Wednesday, February 22, 2012

Boredom is For the Boring

I want what I want and you people are not giving me what I want.  The world revolves around me haven't you heard?

The entire weekend is all about BOREDOM according to the 16-year-old boy we call Red.

"My computer sucks!  I need a new video card."
Dad just gave him 2 video cards from his machine.  Dad got a new mega video card and passed his two perfectly good video cards down to Red.  Of course, non-job-having Red would prefer the new video card.  You know...the one Dad got.  That is Dad...the one who works hard, pays the bills and makes his entire life possible.

Dad's  He's very good at ignoring.  Which sends him directly to me. (Thanks a lot Dad!) You know, Mom, who knows nothing about computers, but is supposed to somehow be able to control Dad.  My response? "Children in Africa play with sticks and empty plastic bottles and they're happy.  Being happy with what you have is a choice."  What he has's simply not good enough for him.

"When you don't have a have to be satisfied with what you are given.  This is no different than it is was for me when I was 16.  When my parents couldn't give me what I wanted...I had to get a job. It was the same for your older brother when he was 16.  The only thing we owe you is food, clothing, shelter and education.  Everything else is know, icing on the cake."  What does that mean to him?  Not much.  He doesn't want to hear it although, he's heard it many times before.

"But I don't have a job!  You guys are being so unfair!"
" don't have a job, so you don't have a choice, but to accept what we give you and you SHOULD do so graciously."  I may as well be talking to a brick wall.

He is trying to create his own video editing business, which I commend him for.  He has a nice video camera,  editing software, which he taught himself how to use and he has done several jobs, mostly for friends and family members. The latest thing however is, "I need more equipment and if you wanted to help me with my would buy it for me."

My response, "I will be glad to invest in your business when you have some jobs lined up so that I can see a return on my investment."
"What do you mean a return?"
"An investment...means someone gives you money for your business and you pay them back, plus a small profit when you begin to make money."
"Why would I give someone my money?  They didn't do the job!"
"But if it weren't for THEIR money, you wouldn't be able to do the job."

I try to explain to him that he has to work with what he has until he can make more money or get more jobs lined up.  Then he can buy better or more equipment.  I'm not just handing out money for equipment that he will sit in the closet when no business drops into his lap.  I'm glad that he is at least thinking about making his own money, but again somehow, it falls back on us to spend more money...just because we're his parents.  This has to be repeated over and over and over again...before he will hopefully, get it.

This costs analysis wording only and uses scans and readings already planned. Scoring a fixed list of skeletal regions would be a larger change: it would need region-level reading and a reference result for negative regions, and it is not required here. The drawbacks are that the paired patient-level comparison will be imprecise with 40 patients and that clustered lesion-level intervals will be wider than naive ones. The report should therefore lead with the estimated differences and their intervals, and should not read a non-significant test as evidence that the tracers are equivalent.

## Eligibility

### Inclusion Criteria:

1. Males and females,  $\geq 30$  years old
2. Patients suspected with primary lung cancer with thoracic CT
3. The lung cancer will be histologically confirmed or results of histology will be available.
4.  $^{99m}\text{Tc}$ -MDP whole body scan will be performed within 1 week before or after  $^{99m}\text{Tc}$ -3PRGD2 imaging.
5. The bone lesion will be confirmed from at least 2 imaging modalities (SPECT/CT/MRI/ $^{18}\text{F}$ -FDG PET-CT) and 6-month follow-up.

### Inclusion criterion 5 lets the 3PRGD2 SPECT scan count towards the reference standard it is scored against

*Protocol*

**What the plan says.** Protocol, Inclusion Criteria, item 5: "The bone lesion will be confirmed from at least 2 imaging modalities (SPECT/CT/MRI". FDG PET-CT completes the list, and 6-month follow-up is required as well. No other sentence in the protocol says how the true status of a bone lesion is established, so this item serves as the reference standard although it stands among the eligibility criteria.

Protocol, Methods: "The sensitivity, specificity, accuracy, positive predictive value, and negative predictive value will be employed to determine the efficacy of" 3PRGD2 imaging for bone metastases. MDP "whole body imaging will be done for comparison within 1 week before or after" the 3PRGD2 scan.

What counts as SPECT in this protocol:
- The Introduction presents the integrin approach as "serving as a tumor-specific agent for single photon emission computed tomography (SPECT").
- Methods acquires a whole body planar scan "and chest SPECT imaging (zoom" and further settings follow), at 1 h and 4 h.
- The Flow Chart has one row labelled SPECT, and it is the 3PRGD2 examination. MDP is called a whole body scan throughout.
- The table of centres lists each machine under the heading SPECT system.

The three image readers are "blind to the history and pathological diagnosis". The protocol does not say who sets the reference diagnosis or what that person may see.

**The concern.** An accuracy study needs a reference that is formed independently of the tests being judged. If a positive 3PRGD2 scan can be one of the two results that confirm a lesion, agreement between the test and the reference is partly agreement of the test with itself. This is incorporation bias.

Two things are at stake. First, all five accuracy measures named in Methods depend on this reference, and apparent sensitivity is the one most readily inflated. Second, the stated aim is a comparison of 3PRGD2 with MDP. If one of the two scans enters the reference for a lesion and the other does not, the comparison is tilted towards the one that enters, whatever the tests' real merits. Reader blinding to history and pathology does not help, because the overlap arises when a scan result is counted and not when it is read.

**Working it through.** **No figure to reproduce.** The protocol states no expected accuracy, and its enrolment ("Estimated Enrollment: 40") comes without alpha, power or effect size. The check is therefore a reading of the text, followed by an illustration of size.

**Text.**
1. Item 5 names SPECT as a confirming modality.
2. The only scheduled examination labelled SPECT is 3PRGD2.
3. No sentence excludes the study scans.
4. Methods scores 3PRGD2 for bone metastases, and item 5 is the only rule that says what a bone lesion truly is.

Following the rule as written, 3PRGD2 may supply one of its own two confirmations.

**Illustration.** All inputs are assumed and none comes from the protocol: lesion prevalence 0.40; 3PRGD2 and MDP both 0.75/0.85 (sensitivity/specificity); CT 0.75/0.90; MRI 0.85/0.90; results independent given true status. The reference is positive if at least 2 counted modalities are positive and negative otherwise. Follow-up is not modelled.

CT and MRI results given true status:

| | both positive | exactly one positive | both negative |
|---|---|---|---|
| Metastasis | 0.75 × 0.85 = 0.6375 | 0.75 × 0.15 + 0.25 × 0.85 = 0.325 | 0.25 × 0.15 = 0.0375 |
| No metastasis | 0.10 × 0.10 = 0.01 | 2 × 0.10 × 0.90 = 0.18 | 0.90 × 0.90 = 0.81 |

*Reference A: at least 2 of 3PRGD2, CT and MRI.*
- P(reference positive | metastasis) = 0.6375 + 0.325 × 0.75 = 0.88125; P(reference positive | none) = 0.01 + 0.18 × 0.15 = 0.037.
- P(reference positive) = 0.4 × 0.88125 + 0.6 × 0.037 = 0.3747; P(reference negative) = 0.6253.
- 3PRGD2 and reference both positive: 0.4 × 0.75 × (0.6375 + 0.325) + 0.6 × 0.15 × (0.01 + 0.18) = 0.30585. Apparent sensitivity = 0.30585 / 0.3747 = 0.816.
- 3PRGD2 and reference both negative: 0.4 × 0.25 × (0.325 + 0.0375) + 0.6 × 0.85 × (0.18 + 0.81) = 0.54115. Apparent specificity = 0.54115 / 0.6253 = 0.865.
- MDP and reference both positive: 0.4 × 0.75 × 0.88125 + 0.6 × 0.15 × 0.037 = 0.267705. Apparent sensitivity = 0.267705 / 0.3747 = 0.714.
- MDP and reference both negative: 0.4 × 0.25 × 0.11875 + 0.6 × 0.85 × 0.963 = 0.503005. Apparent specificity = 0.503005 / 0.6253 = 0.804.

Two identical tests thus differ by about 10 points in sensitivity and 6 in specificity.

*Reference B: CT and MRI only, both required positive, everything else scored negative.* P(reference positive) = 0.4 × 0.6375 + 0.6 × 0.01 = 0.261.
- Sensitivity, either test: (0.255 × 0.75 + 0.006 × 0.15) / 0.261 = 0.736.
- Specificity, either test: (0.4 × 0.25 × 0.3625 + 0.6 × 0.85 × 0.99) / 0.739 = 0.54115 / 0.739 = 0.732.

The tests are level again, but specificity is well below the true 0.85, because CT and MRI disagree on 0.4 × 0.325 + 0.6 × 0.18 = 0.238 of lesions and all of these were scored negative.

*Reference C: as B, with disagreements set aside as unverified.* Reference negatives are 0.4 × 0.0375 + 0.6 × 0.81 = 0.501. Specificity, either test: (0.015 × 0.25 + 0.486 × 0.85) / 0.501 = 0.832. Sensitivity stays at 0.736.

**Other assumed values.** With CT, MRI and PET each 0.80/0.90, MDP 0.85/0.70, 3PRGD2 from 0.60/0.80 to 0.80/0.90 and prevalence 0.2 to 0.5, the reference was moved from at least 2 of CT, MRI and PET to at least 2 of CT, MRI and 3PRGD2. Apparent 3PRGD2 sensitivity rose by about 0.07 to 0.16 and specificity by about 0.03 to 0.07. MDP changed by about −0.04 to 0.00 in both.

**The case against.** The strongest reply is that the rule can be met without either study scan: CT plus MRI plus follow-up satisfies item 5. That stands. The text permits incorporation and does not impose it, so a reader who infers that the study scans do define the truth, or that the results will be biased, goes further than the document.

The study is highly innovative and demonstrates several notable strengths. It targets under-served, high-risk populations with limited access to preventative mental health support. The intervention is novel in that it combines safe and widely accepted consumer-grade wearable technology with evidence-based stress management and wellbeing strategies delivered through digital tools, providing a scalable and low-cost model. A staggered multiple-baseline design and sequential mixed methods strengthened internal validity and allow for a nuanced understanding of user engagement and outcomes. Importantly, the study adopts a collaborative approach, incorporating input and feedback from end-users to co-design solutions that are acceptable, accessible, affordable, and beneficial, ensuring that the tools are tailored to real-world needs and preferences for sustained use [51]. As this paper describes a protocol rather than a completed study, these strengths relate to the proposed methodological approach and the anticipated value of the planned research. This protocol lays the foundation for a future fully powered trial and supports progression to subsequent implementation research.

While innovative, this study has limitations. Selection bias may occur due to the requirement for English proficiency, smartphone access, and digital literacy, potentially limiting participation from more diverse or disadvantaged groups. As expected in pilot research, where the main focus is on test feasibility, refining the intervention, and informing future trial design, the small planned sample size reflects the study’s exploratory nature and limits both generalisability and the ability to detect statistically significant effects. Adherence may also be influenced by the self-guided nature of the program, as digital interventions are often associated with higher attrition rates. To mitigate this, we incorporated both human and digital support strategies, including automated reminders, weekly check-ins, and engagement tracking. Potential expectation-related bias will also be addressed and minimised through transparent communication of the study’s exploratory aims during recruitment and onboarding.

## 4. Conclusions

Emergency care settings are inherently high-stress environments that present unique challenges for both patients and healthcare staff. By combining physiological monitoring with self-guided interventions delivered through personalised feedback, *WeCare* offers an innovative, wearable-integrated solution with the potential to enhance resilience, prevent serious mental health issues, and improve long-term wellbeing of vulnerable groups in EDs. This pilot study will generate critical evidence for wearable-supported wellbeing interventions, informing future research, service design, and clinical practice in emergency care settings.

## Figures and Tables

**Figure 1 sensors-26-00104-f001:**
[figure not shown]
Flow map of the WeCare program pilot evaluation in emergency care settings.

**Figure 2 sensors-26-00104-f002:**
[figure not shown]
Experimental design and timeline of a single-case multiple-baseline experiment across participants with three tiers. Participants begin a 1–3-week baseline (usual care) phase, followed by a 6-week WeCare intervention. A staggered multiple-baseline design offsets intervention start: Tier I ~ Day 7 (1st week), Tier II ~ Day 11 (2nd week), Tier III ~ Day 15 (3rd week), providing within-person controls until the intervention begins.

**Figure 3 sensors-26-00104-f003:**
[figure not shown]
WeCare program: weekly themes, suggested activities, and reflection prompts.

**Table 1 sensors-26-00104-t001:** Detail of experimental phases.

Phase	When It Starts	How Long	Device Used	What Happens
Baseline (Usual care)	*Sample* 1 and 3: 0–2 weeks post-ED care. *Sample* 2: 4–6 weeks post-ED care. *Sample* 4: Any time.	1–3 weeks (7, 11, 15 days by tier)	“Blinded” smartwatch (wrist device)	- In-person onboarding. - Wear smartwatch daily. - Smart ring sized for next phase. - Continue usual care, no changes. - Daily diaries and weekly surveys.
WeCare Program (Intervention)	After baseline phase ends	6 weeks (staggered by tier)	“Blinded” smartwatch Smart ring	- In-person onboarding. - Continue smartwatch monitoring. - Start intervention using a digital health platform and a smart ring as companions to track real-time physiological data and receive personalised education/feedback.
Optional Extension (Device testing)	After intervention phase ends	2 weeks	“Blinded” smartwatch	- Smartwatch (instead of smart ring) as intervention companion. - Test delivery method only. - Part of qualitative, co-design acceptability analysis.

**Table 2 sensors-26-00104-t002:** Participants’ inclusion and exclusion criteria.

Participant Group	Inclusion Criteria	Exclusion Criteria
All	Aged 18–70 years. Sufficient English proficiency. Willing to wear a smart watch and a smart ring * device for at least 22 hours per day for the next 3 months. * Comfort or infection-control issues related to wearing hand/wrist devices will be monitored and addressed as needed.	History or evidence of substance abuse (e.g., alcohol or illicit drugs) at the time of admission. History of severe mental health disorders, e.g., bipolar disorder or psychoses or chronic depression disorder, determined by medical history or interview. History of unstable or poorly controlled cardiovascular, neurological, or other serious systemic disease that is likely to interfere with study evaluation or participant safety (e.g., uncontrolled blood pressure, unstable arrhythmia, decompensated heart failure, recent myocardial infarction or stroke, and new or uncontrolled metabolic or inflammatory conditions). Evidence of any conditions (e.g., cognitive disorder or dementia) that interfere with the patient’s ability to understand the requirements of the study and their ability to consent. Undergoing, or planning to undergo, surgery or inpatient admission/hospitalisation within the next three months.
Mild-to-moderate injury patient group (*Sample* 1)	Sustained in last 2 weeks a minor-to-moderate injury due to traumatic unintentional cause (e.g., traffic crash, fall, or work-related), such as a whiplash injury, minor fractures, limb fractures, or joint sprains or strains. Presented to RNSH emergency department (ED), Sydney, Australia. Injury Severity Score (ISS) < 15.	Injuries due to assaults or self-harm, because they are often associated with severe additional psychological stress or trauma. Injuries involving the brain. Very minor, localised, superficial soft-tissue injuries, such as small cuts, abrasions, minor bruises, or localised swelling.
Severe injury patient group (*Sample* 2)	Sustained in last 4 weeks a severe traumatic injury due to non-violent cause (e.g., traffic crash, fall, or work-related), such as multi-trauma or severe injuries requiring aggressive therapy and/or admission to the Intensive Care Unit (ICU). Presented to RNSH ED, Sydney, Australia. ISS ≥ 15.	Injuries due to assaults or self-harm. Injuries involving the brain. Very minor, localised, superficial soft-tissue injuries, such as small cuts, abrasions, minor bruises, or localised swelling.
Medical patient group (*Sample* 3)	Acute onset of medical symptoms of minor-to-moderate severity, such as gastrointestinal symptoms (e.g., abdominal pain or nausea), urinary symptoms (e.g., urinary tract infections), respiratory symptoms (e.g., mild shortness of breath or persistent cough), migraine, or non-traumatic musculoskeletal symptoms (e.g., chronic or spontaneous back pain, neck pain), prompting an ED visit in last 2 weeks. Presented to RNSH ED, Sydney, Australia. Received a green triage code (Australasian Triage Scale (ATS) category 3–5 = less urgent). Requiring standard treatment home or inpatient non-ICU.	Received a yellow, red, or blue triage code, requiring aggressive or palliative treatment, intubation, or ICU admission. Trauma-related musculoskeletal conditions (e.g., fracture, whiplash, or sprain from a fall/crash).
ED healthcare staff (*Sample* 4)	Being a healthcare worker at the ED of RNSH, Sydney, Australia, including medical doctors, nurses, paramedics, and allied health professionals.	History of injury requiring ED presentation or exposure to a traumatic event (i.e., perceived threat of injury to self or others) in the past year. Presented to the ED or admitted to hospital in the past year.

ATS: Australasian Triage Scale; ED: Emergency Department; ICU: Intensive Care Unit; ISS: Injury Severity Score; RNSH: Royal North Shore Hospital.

So we get the, "I'm so bored! I can't play my game on my computer!  You guys are so unfair!" all weekend long.  Any redirection such as, "Play the Playstation.  Watch a movie or call a friend," is met with considerable objection.  Essentially, he is creating his own boredom.

I read this timely article, Of Presidents Teens & Dreams.  Ronae Jull, the author, hits the nail on the head for so many of our teens today.  It's like she's living in my house.  One of the things she says that effects our teens dreams is this sense of entitlement.

"This entitlement attitude has at its base a great self-centered focus:
 What can you do / give to ME? I deserve it just because I’m alive.”

The article gives parents advice on how to help our teens grow up and get a reality check. I paraphrase what she says here:

  1. "Stop giving your teen everything. STARTinvolving them in open conversations about budgeting and economic changes affecting the family.
  2. Stop putting up with your teen’s selfishness.  Selfishness is a normal part of development that needs parental help to grow out of. START with clearly defined and communicated expectations for behavior and attitudes."
Read the entire article to see exactly what she says.

I assign a few chores, which he does extremely well because he wants to be paid.  He thoroughly cleans his own disgusting bathroom.  Toilet, floor, counter, sink, mirror, bath and shower.  He even steam mops the tile for the first time.  Why should I pay $5.00 for him to clean his own pissy bathroom?  To shut him up for an hour!  Desperate times....

So he creates this world of negativity for himself and attempts to suck us all into it.  He rants, he screams, he hates everyone and everything all weekend long.  All of this is our fault and our problem...not his.

Monday morning, he is suddenly so sorry for his behavior.  "But you guys really do make me mad.  We need to have a family meeting to help us figure out how to get along."  I am working on setting up this meeting.  However, no family meeting will change the fact that if you choose to not be satisfied with all of your will NEVER be happy.

Tuesday afternoon he comes home from school, having had a conversation with the school Psychologist, with a whole new attitude.  Suddenly, he decides to call all of his friends to check in and have pleasant conversations.  He is kind to his brother.  He goes out with me for a walk.  He's a whole new kid, which confirms that the antics over the weekend were totally of his own volition and creation.

Of course the pleasantries come along with an underlying goal.  He says in the car on our way to the park "I really need to work on my behavior if I want to go to Six Flags during Spring Break."